The ability to learn from social experiences wanes by adulthood, a study in mice suggests — but the recreational drug ecstasy may bring it back1.
The loss of this ability seems to stem from neurons within a reward hub in the brain, the study found.
Similar changes might explain why some autistic people find social interactions less pleasurable than typical people do.
“This circuit that we are now beginning to really define as being important for autism-relevant social behaviors might be the one that we want to look at,” says lead investigator Gül Dölen, assistant professor of neuroscience at Johns Hopkins University in Baltimore.
The work also hints that the active ingredient in ecstasy — 3,4-methylenedioxymethamphetamine (MDMA) — may ease social difficulties in autistic people.
In mice, the drug reopens the ‘critical period’ — the window of time in which the brain is flexible enough to learn — for social-reward learning, via the social hormone oxytocin. In autistic adults, too, behavioral therapies might be more effective if MDMA can reopen the critical window for social learning, says Elizabeth Berry-Kravis, professor of child neurology at Rush University Medical Center in Chicago, who was not involved in the study.
This scenario is theoretical for now: No one knows whether the same critical period exists in people, much less whether it plays a role in autism.
Still, the results provide the first glimpse of how the brain responds to social interactions over a lifetime.
“The rewarding properties of social interaction have been given very little attention,” says H. Elliott Albers, Regents professor of neuroscience at Georgia State University in Atlanta, who was not involved in the study. “Nobody’s really looked at the developmental span of it, how it changes over the lifespan; this is the first real indication that it does change.”
Dölen and her colleagues taught mice to associate a social situation — rooming with littermates — with one type of bedding and being alone with another type. They then gave the mice a choice of chambers containing either of the bedding types and measured how long they spent in each. The researchers tested mice at several ages, to match human equivalents from childhood to late adulthood.
The youngest mice, those around 21 days old, prefer the chamber with the social bedding. This preference trends higher in the older mice until 42-day-old ‘adolescence’ and then trends lower; it is missing in ‘adult’ mice that are 98 days or older.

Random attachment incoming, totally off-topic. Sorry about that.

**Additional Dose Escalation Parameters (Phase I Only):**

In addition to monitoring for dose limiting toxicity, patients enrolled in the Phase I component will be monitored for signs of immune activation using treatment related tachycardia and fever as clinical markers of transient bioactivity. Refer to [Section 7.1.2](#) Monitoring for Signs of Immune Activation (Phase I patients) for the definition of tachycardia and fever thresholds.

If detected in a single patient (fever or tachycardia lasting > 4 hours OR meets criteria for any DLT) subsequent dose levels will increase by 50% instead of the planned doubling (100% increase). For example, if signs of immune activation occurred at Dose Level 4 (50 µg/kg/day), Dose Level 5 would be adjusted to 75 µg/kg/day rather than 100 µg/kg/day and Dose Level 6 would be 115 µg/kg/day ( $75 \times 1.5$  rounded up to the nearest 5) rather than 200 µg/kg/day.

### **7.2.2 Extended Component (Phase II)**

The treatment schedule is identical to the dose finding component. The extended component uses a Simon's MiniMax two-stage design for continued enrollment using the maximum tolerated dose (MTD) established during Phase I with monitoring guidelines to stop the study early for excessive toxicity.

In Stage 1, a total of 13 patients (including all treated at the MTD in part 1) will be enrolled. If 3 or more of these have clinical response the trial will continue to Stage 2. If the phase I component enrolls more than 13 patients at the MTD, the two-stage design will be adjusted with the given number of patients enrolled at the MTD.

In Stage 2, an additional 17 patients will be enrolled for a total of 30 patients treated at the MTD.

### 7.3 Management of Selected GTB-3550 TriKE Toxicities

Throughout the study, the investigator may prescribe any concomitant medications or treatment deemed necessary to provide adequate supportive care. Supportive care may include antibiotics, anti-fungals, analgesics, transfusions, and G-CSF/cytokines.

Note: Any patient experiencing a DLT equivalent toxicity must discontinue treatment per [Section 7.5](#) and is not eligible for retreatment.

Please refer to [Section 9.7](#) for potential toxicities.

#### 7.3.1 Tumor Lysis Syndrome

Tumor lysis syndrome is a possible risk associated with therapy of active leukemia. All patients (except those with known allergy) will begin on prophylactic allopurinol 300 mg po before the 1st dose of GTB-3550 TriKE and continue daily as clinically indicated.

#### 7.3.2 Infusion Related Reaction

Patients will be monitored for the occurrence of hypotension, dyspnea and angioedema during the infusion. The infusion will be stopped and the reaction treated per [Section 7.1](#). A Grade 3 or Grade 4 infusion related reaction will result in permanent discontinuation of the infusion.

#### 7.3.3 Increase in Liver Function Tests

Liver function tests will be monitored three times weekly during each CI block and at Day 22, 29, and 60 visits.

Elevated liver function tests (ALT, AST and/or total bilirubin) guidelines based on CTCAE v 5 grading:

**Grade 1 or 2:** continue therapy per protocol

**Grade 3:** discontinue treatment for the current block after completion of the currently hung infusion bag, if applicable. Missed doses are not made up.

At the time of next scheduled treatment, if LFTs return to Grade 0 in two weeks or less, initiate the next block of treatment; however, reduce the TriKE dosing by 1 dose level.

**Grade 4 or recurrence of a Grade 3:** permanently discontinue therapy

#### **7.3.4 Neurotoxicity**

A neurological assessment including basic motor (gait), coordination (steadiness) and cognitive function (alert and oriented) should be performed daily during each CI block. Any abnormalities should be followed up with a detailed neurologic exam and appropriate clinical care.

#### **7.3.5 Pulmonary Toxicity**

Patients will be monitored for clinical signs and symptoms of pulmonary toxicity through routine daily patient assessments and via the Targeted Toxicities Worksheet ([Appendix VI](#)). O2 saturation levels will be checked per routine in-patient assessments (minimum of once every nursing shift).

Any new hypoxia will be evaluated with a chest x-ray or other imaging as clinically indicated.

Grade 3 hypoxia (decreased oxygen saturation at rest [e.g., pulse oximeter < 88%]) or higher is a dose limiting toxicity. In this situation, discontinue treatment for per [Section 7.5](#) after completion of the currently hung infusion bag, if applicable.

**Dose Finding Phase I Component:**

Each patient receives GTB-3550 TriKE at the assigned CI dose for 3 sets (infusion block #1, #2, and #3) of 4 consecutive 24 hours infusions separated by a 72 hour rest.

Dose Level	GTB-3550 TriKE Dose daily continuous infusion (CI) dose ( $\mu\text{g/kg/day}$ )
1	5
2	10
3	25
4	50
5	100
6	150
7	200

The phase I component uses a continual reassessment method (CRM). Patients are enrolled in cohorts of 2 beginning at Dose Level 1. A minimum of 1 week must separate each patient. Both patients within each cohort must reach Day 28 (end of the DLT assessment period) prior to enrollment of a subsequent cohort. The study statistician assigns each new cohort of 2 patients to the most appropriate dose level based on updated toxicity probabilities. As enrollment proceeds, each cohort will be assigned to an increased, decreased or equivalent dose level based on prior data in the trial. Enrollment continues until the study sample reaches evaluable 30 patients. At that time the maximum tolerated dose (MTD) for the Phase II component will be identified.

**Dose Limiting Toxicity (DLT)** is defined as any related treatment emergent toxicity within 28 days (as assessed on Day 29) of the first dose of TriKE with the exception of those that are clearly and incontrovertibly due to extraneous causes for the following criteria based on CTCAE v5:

The finding suggests that adult mice can no longer learn to associate social contact with a stimulus, the researchers say. “This may be because social interactions are less pleasurable at this age and are therefore less likely to drive learned behaviors,” Dölen says.
Adult mice do prefer bedding from a room in which they were given cocaine, however, suggesting that the age effect is specific to social reward.
Social-reward learning is thought to require the release of the hormone oxytocin in the nucleus accumbens, a brain area involved in reward. Oxytocin alters the strength of neuronal connections in the nucleus accumbens — a phenomenon called synaptic plasticity.
Dölen’s team bathed slices of the nucleus accumbens in an oxytocin solution. Slices from adult mice showed less plasticity than those from adolescent mice.
“Both the behavior and the synaptic plasticity have a peak around adolescence, and both are gone in adulthood,” Dölen says.
The researchers then injected adult mice with MDMA, which triggers oxytocin’s release, and tested social-reward learning two days later. These adults now showed a strong preference for social contact, and the synapses were responsive to oxytocin, too. Blocking oxytocin receptors prevents these changes, the researchers reported in April in Nature.
Together, the results suggest that oxytocin signaling in the nucleus accumbens controls the critical period for social-reward learning.
Dölen and her colleagues are investigating social-reward learning in a mouse model of fragile X syndrome, a condition related to autism.